Canada e-visas: shambles after fears it could ruin British holidaymakers' plans

Exclusive: Technical glitches mean travellers don't need an eTA - for now, at least

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The Independent Travel

Canada has become the latest country to make an embarrassing U-turn over an “e-borders” scheme, after IT issues threatened to wreck British holidaymakers’ plans.

For the past six months, travellers have been told: “Starting March 15, 2016, visa-exempt foreign nationals who fly to or transit through Canada will need an Electronic Travel Authorization (eTA).” 

The government in Ottawa has devised a scheme that mirrors the US “Esta” programme, though with less onerous demands for information, and validity of five years, not two.

However, as with the early days of the Esta, the system has hit serious teething problems. A number of prospective British visitors have contacted i to say that their applications have been inexplicably delayed or rejected — jeopardising their plans for Easter holidays in Canada.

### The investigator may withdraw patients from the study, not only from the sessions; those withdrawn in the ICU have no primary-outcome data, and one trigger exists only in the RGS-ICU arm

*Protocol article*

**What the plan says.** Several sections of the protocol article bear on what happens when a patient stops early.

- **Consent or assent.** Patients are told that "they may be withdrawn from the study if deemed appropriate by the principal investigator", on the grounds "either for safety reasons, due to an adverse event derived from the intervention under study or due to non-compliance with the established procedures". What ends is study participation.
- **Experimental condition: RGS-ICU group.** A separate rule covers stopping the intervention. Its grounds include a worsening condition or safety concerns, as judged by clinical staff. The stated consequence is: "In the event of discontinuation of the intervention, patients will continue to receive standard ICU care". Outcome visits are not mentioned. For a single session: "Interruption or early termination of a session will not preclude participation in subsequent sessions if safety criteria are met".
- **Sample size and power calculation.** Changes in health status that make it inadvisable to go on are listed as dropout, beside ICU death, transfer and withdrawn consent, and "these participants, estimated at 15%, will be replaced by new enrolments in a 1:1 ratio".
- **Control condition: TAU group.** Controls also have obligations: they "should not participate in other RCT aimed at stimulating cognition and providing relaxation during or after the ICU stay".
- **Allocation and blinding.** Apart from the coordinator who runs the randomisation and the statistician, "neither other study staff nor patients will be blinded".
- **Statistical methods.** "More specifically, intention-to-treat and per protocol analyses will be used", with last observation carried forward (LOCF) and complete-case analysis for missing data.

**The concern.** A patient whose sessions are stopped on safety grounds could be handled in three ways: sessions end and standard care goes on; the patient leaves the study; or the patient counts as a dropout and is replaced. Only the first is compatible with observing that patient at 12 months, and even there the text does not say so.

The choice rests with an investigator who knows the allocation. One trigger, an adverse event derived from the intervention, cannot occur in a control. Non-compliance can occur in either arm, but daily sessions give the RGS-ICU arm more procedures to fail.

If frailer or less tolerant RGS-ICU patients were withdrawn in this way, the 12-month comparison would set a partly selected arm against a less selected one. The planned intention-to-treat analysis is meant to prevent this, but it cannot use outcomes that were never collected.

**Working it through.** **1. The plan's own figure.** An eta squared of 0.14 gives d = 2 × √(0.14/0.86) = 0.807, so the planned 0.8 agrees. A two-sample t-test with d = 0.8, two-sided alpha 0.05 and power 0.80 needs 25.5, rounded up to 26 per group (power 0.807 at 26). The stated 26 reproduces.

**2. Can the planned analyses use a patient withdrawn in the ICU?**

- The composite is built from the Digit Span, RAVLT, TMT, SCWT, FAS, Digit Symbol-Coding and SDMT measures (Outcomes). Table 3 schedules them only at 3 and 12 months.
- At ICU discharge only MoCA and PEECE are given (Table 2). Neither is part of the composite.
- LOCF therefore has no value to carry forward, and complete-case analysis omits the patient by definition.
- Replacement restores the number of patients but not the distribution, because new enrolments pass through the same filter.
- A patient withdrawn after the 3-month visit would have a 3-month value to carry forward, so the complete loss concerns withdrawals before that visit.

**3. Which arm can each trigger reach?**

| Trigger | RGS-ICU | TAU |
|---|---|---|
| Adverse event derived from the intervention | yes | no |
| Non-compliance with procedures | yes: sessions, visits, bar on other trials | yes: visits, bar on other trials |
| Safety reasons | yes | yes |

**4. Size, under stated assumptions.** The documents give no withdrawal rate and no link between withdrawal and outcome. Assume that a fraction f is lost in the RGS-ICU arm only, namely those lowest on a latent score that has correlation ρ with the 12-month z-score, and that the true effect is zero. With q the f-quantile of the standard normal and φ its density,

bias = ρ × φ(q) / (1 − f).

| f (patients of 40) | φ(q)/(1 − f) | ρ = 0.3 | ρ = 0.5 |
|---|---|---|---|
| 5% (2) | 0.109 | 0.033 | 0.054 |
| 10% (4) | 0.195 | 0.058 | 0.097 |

Canada’s government does not allow visitors who are considered a security risk, or convicted of a serious crime, or with financial or health problems. 

But one reader told i: “My daughter has been waiting over two weeks for approval. Her daughter and partner were approved straight away. There are no reasons why my daughter shouldn't be approved. For example she has a travel visa for the US. It seems its just a hitch.”

As a result of the system’s shortcomings, the insistence on an eTA has been deferred for six months.

The government now says: “From March 15, 2016 until Fall 2016, travellers who do not have an eTA can board their flight, as long as they have appropriate travel documents, such as a valid passport.

During this time, border services officers can let travellers arriving without an eTA into the country, as long as they meet the other requirements to enter Canada.”

It is not clear what steps the government in Ottawa is taking to alert airlines to the change in policy and avoid British passengers being wrongfully denied boarding on flights to Canada.

The national borders are a subject of considerable controversy in Canada, after more than 25,000 Syrian refugees were resettled in the country — a policy championed by the prime minister, Justin Trudeau.

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